Really, the only downside with this build is how quickly his son will outgrow it. The obvious solution to the problem is a constant supply of fresh babies to pilot it, but that’s one type of creation that we don’t generally detail here on Hackaday. If you have questions, ask your parents.
Incidentally, it’s starting to look like we’ve got a plywood arms-race going on. We’re excited to see somebody take it to the next level. A little scared, but mainly excited.
Continue reading “AT-ST High Chair Elevates Lucky Jedi Youngling”
Think you made a cool tree-house for your kids? Sorry to burst your bubble, but we don’t think anything can top this full-size 1:1 replica of a Star Wars AT-ST — complete with sound effects and moving turrets! Did we mention it seats two?
Built in his backyard, this AT-ST is constructed of wood, plastic, and sheet metal. On the inside it is decked out with joysticks, display panels, and other knobs and buttons for your imagination to go wild with. It even features solar panels on the roof to power two ventilation fans to keep you cool while daydreaming of blowing up Rebel scum on Hoth.
Stay tuned after the break to see a video of it in action.
Continue reading “Full-size AT-ST Star Wars Build”
It seems almost compulsory that we start off with a dose of Star Wars. Here’s an epic AT-ST build that motorizes the iconic walker.
That two-legger isn’t going to be lonely. It bigger-slower brother, the AT-AT got a bit of motorized love as well.
What? You were expecting a BB8 build? We have one of those too. [DrYerzinia] has begun a design that hides a quadcopter inside of the BB8. The four 17″ DJI propellers fold up when not in use, extending through hatches in the outer shell when it’s time to take flight. This retains the rolling design you’ve already come to love in the BB8 and we’re going to keep our eyes on it!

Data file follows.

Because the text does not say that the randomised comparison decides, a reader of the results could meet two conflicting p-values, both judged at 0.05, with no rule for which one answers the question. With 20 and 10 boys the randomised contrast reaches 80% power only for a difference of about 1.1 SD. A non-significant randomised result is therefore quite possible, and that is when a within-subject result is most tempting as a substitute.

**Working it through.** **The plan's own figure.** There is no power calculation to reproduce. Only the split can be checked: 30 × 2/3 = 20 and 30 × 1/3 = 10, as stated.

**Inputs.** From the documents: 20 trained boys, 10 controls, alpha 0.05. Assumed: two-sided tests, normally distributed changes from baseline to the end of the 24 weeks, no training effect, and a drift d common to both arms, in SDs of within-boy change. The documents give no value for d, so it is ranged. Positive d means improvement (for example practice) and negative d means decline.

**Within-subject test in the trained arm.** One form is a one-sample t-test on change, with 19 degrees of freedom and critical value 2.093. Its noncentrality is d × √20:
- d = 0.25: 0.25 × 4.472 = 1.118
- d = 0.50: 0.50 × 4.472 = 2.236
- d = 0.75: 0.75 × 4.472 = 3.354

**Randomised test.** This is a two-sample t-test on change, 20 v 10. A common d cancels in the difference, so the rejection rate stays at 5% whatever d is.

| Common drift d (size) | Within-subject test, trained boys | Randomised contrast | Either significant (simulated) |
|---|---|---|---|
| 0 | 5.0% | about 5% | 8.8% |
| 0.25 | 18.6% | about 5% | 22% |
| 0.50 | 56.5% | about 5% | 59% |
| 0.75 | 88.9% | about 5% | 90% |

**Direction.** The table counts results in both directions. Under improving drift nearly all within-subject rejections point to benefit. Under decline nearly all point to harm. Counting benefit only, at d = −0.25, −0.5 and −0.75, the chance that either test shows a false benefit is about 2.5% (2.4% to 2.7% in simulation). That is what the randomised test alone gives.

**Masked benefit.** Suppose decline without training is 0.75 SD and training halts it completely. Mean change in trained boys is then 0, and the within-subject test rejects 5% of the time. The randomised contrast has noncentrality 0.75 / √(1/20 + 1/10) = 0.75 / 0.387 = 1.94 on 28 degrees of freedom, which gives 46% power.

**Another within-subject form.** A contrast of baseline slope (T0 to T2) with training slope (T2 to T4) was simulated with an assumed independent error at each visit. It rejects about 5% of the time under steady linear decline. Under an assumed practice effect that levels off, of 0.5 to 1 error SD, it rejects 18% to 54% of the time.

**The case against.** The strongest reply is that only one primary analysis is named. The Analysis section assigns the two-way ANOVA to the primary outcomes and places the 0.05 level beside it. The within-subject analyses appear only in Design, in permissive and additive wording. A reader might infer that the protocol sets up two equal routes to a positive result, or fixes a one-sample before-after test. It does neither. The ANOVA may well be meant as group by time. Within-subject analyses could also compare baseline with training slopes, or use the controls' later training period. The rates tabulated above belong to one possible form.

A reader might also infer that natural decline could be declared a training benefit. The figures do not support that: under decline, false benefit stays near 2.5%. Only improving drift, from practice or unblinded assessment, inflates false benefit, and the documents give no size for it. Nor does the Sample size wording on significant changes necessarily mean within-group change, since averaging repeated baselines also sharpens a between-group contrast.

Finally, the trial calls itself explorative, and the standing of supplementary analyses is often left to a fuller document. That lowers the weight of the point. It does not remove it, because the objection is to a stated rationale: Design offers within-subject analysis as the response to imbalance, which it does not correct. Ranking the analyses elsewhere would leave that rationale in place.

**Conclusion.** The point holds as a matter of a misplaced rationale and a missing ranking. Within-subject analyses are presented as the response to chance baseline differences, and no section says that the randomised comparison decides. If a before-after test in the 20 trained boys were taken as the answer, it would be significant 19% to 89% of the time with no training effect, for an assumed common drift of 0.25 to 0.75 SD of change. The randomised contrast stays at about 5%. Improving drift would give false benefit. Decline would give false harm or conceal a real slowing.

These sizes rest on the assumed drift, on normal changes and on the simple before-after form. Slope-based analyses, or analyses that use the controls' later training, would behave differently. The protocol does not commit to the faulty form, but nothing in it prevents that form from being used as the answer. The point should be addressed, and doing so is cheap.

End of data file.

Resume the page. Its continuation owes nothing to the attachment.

Do you have a Teensy and some extra WS2812 strips hanging out on your bench? [etix] put his to use with an ambilight clone. This works really well: simple hardware which connects via USB to communicate with VLC. We applaud [etix’s] choice of Kung Fury as a demo video… a truly bizarre and entertaining short movie. +1000 for its use of VHS tape artifacts.
We just missed Halloween, but this set of wings is far too great of a build to be reserved for that one day. Alas, there is only the demo video but seeing the huge feathered structures fold and unfold is really impressive!
[Truebass] added an artistic accent to one of the walls in his home. He had several cellphone chargers from old phones in his junk bin. These were used to regulate power for some white LEDs. The finished sconces are made from chip-board covered in cherry veneer, all leftover from previous projects.
Want to drink your beer out of beer-byproducts? How about your coffee out of coffee-byproducts. It sounds strange, but 3DOM is marketing it that way, encouraging you to print your beer stein with this beer-byproduct-based 3D printer filament. They also offer coffee filament and have plans for future oddball building materials. Printer inception?
We ran a post about the secret computer of the New York subway system. There wasn’t a ton of information there, but that could change. The New York Historical Society is running a Kickstarter to expand their Computing History made in NY.